Sometimes you’ll want to insert fringe or some other design element into the side seams.
When this is the case, here’s how you make the gloves:
- Design and cut out your pattern as described in the Basic Spandex Gloves post, but ADD A ¼" SEAM ALLOWANCE.
- Cut 2 sets of your glove pattern out from spandex, ensuring that the greatest degree of stretch goes across the arm, not up and down the arm.
- Figure out where you want your fridge attached. You can use a store bought fringe, or simple cut some from a matching or contrasting spandex (pictured)
- Pin the fringe in place. If your fringe has a “right side”, you’ll want to pin it face down on what will be the top (back of hand/forearm, not the palm) piece of the glove.
- Starting with the fringed side, sew your glove together. Remember the basic principles of sewing spandex as you do this - stretch and hold! (See my post on How to Sew Spandex with or Without a Serger to get the technique down!)
As you come up the other side of the glove, take special care to not catch any of your fringe in the seam.
- Finish edge with a zig zag seam.
- Turn gloves right side out, finish off with a hem or cuff.
How to Make Spandex Gloves with Built In Nails / Claws
Designing gloves to look like they’re being worn over long (fake!) fingernails or claws is a fun way to personalize your look, without the commitment of actually having such nails. Build them in, and go!
For a realistic use, you CAN use fake fingernails - but this isn’t always the most comfortable option, when wearing. The edges of the nails will rub against your fingers as you move.
For more comfortable nails - and for claws - I recommend cutting the nail/slaw shapes out of craft foam, instead of using plastic nails. MUCH more comfortable to wear!
- Design your gloves. In addition to everything in the “Basic” instructions, figure out what it is that you’re adding to the gloves, in terms of nails or claws.
- Trace out your hand/arm as described in the “Basic Gloves” instructions, making any adjustments necessary.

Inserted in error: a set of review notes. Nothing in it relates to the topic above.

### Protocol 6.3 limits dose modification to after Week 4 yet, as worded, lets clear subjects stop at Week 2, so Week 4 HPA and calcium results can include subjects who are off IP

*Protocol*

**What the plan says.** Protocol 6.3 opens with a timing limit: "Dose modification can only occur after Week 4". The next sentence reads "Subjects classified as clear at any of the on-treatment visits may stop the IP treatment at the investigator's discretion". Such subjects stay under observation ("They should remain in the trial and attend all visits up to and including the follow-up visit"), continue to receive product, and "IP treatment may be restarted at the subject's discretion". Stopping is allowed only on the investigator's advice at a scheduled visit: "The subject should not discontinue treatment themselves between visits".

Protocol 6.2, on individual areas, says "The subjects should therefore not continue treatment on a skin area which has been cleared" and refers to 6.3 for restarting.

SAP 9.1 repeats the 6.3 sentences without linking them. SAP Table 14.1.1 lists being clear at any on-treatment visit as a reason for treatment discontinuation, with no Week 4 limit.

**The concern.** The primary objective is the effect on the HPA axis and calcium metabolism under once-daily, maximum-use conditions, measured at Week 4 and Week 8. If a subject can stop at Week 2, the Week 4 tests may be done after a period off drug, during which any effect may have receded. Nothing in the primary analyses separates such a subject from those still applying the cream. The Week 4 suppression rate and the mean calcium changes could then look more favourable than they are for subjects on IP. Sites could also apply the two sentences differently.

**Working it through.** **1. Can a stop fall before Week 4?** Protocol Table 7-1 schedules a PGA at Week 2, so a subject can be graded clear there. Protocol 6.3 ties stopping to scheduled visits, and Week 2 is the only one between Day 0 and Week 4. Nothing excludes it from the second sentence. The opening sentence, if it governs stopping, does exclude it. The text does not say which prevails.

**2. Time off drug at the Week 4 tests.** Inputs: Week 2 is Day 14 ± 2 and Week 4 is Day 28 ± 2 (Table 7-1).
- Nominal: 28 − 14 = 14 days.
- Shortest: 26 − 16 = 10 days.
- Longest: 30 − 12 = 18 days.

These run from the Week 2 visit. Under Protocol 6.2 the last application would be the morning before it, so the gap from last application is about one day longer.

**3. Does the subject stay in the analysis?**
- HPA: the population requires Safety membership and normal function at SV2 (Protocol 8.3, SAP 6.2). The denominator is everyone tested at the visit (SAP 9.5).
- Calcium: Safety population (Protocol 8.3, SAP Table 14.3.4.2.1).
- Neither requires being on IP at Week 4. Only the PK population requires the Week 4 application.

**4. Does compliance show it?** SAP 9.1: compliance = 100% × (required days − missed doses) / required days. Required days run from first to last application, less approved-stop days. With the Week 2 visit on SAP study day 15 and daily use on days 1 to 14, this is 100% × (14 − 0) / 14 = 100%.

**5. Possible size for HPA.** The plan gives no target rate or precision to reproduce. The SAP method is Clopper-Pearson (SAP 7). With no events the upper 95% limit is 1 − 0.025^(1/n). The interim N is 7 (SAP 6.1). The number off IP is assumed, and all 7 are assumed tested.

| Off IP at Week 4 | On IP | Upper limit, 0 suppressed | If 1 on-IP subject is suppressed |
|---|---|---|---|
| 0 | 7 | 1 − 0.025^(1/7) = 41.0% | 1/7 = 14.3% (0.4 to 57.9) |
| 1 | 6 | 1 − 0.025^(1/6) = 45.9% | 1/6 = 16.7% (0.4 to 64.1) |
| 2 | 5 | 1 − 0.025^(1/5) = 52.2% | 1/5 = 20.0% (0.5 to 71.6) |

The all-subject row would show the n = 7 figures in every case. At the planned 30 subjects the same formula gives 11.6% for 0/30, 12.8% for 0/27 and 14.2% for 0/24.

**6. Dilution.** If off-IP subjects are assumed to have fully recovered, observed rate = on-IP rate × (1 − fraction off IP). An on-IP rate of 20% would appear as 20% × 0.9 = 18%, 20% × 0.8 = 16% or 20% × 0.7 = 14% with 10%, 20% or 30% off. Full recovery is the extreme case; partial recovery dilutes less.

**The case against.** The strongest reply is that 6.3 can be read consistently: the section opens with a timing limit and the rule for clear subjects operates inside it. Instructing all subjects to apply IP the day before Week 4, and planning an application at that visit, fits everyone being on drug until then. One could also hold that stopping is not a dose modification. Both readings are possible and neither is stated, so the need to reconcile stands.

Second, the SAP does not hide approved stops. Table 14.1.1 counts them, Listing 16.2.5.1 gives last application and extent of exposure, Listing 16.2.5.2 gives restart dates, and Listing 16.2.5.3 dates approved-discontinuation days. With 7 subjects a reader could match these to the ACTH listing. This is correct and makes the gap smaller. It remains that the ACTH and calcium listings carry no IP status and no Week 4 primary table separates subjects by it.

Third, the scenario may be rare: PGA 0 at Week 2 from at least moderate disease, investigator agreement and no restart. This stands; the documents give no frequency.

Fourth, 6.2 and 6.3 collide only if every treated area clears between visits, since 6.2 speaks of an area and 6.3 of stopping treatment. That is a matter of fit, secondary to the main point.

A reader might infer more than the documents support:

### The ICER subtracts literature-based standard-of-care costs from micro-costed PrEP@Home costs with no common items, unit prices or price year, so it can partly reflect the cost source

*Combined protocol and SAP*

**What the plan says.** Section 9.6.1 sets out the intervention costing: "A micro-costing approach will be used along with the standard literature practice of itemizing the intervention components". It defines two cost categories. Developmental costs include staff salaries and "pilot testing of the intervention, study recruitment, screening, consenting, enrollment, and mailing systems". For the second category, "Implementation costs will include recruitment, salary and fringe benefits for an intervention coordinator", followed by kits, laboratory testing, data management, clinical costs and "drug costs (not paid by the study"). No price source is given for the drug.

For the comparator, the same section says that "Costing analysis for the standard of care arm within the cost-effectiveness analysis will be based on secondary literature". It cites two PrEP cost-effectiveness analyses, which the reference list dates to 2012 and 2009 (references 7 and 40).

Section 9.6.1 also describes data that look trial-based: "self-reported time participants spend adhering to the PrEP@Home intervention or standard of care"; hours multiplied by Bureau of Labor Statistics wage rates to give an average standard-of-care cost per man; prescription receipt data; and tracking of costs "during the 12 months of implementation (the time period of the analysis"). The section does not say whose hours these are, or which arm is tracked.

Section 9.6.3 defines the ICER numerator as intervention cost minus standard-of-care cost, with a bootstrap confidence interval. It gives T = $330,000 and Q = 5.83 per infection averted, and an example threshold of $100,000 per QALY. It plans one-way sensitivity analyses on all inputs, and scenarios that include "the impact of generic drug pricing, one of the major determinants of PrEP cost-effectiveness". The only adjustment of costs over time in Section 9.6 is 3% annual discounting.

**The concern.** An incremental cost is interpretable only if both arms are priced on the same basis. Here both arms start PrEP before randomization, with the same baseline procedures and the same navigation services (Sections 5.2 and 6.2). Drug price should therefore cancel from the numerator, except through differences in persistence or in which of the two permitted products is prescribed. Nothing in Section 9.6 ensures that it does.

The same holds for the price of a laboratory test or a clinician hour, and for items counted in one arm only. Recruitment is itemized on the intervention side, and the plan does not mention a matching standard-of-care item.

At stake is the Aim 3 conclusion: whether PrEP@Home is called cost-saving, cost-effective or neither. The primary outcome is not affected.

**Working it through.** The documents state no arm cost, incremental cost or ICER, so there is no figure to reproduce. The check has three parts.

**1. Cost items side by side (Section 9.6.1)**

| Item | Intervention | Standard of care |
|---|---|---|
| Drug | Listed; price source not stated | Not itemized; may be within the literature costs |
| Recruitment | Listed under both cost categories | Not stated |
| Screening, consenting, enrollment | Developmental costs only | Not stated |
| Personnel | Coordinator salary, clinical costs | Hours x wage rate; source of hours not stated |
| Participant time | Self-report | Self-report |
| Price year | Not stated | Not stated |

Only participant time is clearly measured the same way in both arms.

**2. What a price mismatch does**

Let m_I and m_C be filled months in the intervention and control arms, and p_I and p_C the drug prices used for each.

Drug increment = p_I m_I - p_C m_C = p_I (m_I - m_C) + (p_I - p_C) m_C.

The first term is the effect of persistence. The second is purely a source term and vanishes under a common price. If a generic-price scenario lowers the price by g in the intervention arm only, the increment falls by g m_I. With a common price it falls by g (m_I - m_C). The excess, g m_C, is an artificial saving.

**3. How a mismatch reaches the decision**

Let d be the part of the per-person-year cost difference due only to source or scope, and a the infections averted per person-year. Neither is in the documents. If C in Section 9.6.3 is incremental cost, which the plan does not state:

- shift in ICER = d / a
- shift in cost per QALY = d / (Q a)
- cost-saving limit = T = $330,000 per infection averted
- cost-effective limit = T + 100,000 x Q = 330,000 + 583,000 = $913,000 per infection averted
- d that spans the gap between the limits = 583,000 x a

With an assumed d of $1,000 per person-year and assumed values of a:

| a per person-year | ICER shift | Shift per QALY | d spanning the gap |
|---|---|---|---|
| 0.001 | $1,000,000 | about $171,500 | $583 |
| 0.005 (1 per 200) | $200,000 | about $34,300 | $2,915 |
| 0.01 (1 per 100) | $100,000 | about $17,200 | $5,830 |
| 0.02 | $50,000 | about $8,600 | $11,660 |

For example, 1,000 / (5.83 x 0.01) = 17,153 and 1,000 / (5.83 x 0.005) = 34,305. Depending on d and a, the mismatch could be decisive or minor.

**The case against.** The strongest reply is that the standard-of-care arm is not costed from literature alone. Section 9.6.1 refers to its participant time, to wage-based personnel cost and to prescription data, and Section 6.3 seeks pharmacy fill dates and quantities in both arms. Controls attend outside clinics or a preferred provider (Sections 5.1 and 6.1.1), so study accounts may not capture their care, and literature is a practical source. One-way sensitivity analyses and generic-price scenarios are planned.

- For each finger, note where your fingernail starts, and the approximate dimensions of each nail. It doesn’t need to be perfect, but if you’re using plastic nails, you’ll want it to be fairly accurate!
- Re-draw the fingertips of your glove pattern, in the shape/length of the nail or claw you will be adding to it. Be sure to allow a very small (¼" or less) seam allowance around the nail design.
- Sew and cut out your gloves as you would for the “basic” style, only following the extended nail design lines. Remember the basic principles of sewing spandex as you do this - stretch and hold! (See my post on How to Sew Spandex with or Without a Serger to get the technique down!)
- Try on your gloves to make sure everything fits, before proceeding.
- Turn gloves inside out, keeping track of which glove is for which hand, and which is the “top” side of each. Lay both gloves out so that the inside of the “top” side of each hand is facing up.
- If you are using foam, cut our your nail or claw pieces and arrange each next to the appropriate finger. If using plastic nails, select nail sizes that work best with your actual hand (not the glove), and arrange each next to the appropriate finger.
- Glue the nails or claws down to the gloves, “top” side down (if applicable). Use a glue that will NOT soak through to the right side of the fabric - I like to use Super 77 spray for this. Allow to dry fully before proceeding.
Turn glove right side out.
When doing pointy nails or claws, I like to use the pointy end of a chop stick to help fully turn out each nail:
Finish the top edge of your glove as desired - hem, elastic, etc.
For a More Defined “Nail”
This is optional, and can be done as you turn the gloves inside out. Be careful and take your time - as the glue can get everywhere.
- Place a bit of glue at the end of one of the nail tips. You can cover almost as much space as would extend past your actual finger tip, I like to go slightly less to allow for some wiggle room.
Carefully turn the very tip of the glove right side out, pinching to glue the underside of the fabric to the underside of the nail or claw.
I like to use a clothespin or paperclip to hold this in place until it dries. Repeat for all remaining finger nails / claws.
Embellishing Spandex Cosplay Gloves
Going to add painting, glitter, or crystals to your gloves?
Use your original pattern piece to cut out a “stretcher” from corrugated cardboard!
Stretch the glove over your new stretcher, before embellishing.
More Cosplay Posts
Looking for more Cosplay tutorials and posts? Here are a few for you:
Cosplay Photography Tips
Katniss Wedding Gown Wings
How I Made the Maleficent Costume
How I Made the MCU Hela Costume
How to Add a Sole to Boot Covers
How to Make Basic Spandex Gloves
How to Make Maleficent's Headpiece
How to Make Spandex Boot Covers
Maleficent Staff Tutorial
Poured Latex Smaug Top
Thranduil Crown Tutorial
Weeping Angel Costume Tutorial